# Expressing the determinant of a sum of two matrices?

Can

$$\det(A + B)$$

be expressed in terms of

$$\det(A), \det(B), n$$

where $A,B$ are $n\times n$ matrices?

## #

I made the edit to allow $n$ to be factored in.

• Not in general. Even if $A,B$ are $n \times n$ identity matrices, $\det(A+B) = 2^n$ while $\det(A) = \det(B) = 1$, so the connection will depend on $n$ as well... Feb 12 '14 at 16:11
• There are special cases, like en.wikipedia.org/wiki/Matrix_determinant_lemma Feb 12 '14 at 16:13
• Also, in light of math.stackexchange.com/questions/298454/… , I think such a formula will always depend on more than just $\det A, \det B$ Feb 12 '14 at 16:14
• @ABlumenthal I'm having a hard time comprehending your link although it seems to answer my question. Can you explain it to me? Feb 14 '14 at 5:54
• I hope I am not making any mistake but what the link says for this case is that determinant of sum, is sum of determinants of $2^n$ matrices which are constructed by choosing for each column i either ith column of A or ith column of B (all possible choices are $2^n$ if you think about it). Apr 12 '16 at 7:26

## 3 Answers

When $$n=2$$, and suppose $$A$$ has inverse, you can easily show that

$$\det(A+B)=\det A+\det B+\det A\,\cdot \mathrm{Tr}(A^{-1}B)$$.

Let me give a general method to find the determinant of the sum of two matrices $$A,B$$ with $$A$$ invertible and symmetric (The following result might also apply to the non-symmetric case. I might verify that later...). I am a physicist, so I will use the index notation, $$A_{ij}$$ and $$B_{ij}$$, with $$i,j=1,2,\cdots,n$$. Let $$A^{ij}$$ donate the inverse of $$A_{ij}$$ such that $$A^{il}A_{lj}=\delta^i_j=A_{jl}A^{li}$$. We can use $$A_{ij}$$ to lower the indices, and its inverse to raise. For example $$A^{il}B_{lj}=B^i{}_j$$. Here and in the following, the Einstein summation rule is assumed.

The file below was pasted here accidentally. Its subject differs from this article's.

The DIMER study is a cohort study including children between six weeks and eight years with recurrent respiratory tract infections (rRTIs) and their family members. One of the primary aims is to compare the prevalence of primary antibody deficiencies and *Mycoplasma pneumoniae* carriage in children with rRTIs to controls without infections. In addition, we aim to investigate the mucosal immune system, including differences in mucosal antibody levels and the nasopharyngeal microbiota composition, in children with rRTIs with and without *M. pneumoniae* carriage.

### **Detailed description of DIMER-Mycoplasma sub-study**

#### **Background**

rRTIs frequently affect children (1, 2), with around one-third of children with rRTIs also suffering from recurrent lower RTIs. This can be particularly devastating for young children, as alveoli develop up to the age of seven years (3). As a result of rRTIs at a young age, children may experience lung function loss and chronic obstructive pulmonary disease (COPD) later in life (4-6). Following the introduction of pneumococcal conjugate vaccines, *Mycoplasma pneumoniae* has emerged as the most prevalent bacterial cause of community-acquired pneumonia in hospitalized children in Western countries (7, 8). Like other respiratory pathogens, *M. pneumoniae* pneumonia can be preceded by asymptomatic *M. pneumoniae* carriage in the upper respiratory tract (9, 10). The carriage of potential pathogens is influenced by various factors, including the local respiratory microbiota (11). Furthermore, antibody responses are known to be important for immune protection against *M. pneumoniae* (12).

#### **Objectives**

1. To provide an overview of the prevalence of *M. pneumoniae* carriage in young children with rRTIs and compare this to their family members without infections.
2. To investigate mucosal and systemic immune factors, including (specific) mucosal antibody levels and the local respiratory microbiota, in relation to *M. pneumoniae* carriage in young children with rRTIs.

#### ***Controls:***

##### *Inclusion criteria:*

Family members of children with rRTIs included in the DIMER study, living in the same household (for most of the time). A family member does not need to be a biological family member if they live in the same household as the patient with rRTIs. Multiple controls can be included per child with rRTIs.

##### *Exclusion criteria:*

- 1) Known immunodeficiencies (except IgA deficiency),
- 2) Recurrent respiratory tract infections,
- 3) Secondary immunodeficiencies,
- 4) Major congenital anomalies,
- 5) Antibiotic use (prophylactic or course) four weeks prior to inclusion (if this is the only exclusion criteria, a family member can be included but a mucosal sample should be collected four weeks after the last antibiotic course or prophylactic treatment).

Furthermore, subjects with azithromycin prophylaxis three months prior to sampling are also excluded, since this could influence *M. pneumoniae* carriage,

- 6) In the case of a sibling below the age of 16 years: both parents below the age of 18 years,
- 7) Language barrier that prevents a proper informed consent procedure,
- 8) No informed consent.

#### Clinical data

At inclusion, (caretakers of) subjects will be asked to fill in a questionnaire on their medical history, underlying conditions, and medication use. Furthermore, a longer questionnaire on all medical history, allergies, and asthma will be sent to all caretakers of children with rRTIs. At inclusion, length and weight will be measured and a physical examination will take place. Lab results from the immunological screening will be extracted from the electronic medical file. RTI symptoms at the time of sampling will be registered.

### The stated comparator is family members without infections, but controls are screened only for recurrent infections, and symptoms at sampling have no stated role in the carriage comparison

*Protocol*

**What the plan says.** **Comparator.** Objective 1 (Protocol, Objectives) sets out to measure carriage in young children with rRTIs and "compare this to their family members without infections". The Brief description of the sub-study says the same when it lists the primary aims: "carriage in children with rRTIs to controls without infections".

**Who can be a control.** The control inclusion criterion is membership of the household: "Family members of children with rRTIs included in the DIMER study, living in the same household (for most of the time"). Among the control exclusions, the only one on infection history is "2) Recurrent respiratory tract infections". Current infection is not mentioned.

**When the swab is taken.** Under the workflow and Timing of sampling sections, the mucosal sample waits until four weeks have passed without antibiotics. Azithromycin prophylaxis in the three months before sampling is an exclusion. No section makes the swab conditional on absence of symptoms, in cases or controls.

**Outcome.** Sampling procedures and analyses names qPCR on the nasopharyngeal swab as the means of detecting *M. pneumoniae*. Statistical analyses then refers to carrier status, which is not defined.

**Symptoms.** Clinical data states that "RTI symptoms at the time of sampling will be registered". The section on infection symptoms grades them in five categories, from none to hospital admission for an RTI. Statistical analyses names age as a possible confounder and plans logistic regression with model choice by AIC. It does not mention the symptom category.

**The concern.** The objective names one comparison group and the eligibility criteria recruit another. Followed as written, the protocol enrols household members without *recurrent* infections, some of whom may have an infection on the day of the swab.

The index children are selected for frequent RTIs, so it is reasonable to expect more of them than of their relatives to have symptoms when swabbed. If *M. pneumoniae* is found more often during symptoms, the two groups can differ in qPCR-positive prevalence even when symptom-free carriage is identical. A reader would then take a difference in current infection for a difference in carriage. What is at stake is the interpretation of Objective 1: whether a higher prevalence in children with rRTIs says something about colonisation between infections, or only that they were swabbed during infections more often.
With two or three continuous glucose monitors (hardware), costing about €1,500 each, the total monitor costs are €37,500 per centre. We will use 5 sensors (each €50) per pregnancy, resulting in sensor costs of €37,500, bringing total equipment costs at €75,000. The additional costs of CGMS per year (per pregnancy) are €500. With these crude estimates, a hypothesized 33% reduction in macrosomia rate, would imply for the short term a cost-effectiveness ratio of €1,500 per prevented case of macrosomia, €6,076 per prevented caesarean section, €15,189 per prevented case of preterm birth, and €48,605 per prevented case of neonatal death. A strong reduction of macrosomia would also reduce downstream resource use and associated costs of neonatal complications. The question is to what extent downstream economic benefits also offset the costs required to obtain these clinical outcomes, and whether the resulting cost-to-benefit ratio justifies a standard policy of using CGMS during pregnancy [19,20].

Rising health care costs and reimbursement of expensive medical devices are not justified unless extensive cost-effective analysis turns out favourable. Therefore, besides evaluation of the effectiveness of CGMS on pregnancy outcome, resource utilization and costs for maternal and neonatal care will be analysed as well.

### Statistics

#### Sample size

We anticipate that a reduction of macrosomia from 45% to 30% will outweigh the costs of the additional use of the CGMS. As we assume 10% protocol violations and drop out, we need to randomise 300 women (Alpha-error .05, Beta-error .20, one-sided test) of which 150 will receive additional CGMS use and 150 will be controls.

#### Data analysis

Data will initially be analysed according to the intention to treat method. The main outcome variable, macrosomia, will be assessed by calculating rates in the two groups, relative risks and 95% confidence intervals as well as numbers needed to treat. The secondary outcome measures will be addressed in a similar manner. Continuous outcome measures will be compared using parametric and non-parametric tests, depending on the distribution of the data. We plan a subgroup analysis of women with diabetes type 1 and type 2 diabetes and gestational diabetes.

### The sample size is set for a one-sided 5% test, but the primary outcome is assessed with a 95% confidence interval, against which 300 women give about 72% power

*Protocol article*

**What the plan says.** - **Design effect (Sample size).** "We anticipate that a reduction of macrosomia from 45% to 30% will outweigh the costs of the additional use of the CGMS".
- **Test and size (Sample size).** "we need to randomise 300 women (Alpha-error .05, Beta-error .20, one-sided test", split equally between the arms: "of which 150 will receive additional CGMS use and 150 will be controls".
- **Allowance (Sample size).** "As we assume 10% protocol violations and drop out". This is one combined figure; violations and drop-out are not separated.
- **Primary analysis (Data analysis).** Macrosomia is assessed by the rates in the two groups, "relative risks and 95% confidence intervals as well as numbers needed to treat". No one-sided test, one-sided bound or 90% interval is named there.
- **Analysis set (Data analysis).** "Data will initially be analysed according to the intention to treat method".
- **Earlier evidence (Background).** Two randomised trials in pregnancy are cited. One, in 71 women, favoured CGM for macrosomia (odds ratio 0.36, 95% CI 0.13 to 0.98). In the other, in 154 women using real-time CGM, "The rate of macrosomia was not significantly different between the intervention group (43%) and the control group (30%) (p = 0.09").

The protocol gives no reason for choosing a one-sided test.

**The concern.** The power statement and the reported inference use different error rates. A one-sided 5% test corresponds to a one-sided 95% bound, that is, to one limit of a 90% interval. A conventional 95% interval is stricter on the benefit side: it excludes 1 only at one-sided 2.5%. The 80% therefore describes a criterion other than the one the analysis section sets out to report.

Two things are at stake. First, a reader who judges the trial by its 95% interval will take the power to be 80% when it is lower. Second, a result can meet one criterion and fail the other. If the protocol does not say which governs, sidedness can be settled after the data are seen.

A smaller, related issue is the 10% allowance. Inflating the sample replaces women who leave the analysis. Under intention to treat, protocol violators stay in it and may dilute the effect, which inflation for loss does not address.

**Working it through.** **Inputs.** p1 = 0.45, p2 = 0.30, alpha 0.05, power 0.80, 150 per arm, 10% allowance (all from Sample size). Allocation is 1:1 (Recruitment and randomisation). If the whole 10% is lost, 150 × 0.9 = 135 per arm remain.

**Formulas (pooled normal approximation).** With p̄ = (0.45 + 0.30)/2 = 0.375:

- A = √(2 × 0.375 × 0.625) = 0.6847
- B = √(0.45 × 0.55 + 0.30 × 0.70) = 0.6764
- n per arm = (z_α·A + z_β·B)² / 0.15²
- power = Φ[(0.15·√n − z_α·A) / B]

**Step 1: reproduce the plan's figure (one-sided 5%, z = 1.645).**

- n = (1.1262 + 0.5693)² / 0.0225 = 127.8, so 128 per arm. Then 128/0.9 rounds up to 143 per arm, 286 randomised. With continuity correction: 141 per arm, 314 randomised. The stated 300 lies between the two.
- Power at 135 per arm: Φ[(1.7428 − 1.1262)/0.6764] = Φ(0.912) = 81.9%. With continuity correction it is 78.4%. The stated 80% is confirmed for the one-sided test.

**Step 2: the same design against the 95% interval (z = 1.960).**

Let $$\epsilon^{i_1\cdots i_n}$$ be the totally antisymmetric tensor, with $$\epsilon^{1\cdots n}=1$$. Define a new tensor $$\tilde\epsilon^{i_1\cdots i_n}=\epsilon^{i_1\cdots i_n}/\sqrt{|\det A|}$$. We can use $$A_{ij}$$ to lower the indices of $$\tilde\epsilon^{i_1\cdots i_n}$$, and define $$\tilde\epsilon_{i_1\cdots i_n}=A_{i_1j_1}\cdots A_{i_nj_n}\tilde\epsilon^{j_1\cdots j_n}$$. Then there is a useful property: $$\tilde\epsilon_{i_1\cdots i_kl_{k+1}\cdots l_n}\tilde\epsilon^{j_1\cdots j_kl_{k+1}\cdots l_n}=(-1)^sl!(n-l)!\delta^{[j_1}_{i_1}\cdots\delta^{j_k]}_{i_k},$$ where the square brackets $$[]$$ imply the antisymmetrization of the indices enclosed by them. $$s$$ is the number of negative elements of $$A_{ij}$$ after it has been diagonalized.